• A Luis Suaréz goal midway through the first half gave Uruguay a 1-0 win
  • Pizzi had spoken passionately about the need for his side to demonstrate a higher level of focus and performance

ROSTOV-ON-DON: Good, but not good enough.
That was what Juan Antonio Pizzi stated as he declared himself pleased with his team’s performance in the 1-0 defeat to Uruguay on Wednesday night.
But he lamented his side’s lack of firepower as they exited the World Cup after just two matches.
Pizzi had spoken passionately about the need for his side to demonstrate a higher level of focus and performance in Rostov-on-Don after losing their opening game 5-0 to hosts Russia in Moscow last week.
The Argentine got his wish with a display that saw the Green Falcons fight throughout and edge possession against a Uruguay side ranked 14th in the world.
A Luis Suaréz goal midway through the first half after poor goalkeeping from Mohammed Al-Owais, however, was enough to hand the Green Falcons a 12th successive World Cup defeat.
The result means that even with a win against Egypt on Monday, the Green Falcons are no longer capable of progressing to the knock-out stages from Group A.
“We had a lot of ball possession and were able to impose our style of play and distribution,” said Pizzi. “We conceded a goal from a random play and didn’t have the weapons or tools to try to equalize. We kept the ball well and weren’t really troubled defensively, but lacked that ability to score.”
Indeed, for all their possession, Saudi Arabia have managed just three shots on target in 180 minutes of football. Against Russia, they failed to muster a single effort on target and the managed just three against Uruguay, two of which came in the final minutes when they knew they had to score or face elimination. None of the three shots came from a striker.
“This is our weakness. We have good ball possession, but no effectiveness. We lack the depth and skill required to win these games,” Pizzi added. “We have that deficiency and have looked for solutions, but we haven’t quite come up with one yet. But that is one of the reasons great forward are in high demand and are the elite players in world football.”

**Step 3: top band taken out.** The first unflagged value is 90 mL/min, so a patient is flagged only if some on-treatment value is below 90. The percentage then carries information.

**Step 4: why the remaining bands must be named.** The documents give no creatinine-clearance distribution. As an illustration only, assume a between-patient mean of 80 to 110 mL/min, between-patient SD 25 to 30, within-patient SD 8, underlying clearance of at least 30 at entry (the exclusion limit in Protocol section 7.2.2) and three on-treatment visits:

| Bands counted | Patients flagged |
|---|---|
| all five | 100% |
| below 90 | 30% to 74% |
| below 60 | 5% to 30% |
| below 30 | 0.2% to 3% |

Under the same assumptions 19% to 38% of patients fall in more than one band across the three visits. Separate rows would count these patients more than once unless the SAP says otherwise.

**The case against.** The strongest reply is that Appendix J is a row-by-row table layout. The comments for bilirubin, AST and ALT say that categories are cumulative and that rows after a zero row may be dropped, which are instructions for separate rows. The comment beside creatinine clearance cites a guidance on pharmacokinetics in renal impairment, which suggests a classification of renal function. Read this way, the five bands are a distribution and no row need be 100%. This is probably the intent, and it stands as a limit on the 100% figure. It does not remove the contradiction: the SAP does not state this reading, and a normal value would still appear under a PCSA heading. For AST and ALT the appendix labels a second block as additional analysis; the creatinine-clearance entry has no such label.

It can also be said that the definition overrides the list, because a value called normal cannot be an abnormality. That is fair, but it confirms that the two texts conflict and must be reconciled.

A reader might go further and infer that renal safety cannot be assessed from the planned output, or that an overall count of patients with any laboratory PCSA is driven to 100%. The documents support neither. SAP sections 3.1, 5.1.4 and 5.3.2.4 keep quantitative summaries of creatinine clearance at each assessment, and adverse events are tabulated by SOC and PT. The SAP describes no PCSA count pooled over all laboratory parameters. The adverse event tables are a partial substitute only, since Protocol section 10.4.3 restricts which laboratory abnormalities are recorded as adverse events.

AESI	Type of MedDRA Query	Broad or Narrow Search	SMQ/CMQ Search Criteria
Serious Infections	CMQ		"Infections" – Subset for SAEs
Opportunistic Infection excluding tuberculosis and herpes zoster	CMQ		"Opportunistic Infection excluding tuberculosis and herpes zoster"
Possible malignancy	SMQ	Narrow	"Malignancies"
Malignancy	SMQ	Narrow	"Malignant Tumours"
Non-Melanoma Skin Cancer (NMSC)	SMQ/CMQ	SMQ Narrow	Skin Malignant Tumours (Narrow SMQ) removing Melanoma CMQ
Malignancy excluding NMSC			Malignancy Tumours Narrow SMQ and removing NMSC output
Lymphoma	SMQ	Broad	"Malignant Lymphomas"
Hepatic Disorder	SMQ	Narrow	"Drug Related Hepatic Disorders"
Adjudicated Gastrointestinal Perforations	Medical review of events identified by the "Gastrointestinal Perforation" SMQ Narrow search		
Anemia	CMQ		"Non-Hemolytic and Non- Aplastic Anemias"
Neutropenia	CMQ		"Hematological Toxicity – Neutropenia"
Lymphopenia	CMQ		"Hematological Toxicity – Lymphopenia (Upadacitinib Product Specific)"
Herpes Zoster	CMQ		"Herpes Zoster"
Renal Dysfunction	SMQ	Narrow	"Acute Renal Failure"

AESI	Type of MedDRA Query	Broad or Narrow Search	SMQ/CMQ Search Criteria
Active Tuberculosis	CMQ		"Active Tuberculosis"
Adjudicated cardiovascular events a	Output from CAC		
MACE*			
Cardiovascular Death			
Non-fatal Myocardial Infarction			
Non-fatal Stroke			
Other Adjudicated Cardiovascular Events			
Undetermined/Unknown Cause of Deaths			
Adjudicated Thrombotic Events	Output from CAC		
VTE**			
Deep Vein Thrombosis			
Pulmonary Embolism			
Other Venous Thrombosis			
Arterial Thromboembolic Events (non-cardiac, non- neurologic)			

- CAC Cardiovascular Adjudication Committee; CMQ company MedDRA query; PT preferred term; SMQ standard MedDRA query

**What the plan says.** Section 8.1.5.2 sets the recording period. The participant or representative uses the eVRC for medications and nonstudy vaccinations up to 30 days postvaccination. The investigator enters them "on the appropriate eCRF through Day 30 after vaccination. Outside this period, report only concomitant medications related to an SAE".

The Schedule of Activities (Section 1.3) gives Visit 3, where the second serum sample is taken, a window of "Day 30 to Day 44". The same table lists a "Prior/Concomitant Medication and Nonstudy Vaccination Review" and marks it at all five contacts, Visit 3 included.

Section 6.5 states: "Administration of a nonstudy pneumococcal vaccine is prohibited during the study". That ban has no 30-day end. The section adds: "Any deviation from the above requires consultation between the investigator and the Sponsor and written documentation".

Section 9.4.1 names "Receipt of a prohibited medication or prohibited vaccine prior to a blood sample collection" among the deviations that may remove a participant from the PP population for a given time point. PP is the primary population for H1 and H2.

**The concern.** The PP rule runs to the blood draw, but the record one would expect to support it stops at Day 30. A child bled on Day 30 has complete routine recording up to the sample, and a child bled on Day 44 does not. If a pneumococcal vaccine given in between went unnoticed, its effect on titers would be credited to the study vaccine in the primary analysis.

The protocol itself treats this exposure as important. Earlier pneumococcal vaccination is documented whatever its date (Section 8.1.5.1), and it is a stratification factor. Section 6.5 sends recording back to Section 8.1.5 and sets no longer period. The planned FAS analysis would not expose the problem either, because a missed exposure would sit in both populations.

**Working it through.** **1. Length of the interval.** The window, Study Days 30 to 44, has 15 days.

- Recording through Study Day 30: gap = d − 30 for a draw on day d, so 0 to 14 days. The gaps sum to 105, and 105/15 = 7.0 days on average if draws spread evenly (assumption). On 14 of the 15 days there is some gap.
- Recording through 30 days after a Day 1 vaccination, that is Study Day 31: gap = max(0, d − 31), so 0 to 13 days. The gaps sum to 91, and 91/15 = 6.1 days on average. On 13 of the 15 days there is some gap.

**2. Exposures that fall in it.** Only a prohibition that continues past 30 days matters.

Pizzi had made four changes ahead of the match, dropping goalkeeper Abdullah Al-Mayouf in favor of Al-Owais and introducing Ali Al-Bulayhi at the heart of the defense alongside Osama Hawsawi. Further upfield, Hattan Bahberi came in for Yahya Al-Shehri and Fahad Al-Muwallad replaced Mohammed Al-Sahlawi. The changes, particularly the inclusion of Bahberi, seemed to give the side more impetus in midfield.
“The difference between the performance in the first game and this game is enormous,” Pizzi said. “The only way to compete at this level is to play at the level we did here. And even then it was not enough even to get a draw. Undoubtedly there were other factors aside from the pressure of playing in the opening game that made a difference, but it’s true that the difference was enormous.”
Many critics had predicted a deluge of goals from the likes of Suarez and Cavani, yet both were kept at bay. Save for a couple of half-chances early on, neither came close to scoring until the 23rd minute.
A corner from Carlos Sanchez sailed into the area and when Al-Owais came for it but failed to connect with his punch, Barcelona forward Suaréz was left with the simplest of tap-ins. He was so caught off-guard, he actually looked surprised as he reeled away in celebration.
“I believe you cannot be relaxed in any match,” Suarez said when asked by a Uruguayan journalist whether he had taken it easy against the Saudis.
“We wanted to win and to progress to the knock-out stage and this game simply showed how difficult it is. That’s the World Cup for you though and we are obviously delighted with how we have performed so far to progress.”
Uruguay coach Oscar Tabarez did not share his striker’s sentiments.
“Saudi Arabia wanted to excel and give a better account of themselves after losing to Russia,” he said.
“They did that very well and we have to respect them. But what surprised me the most is how we played. We underperformed.”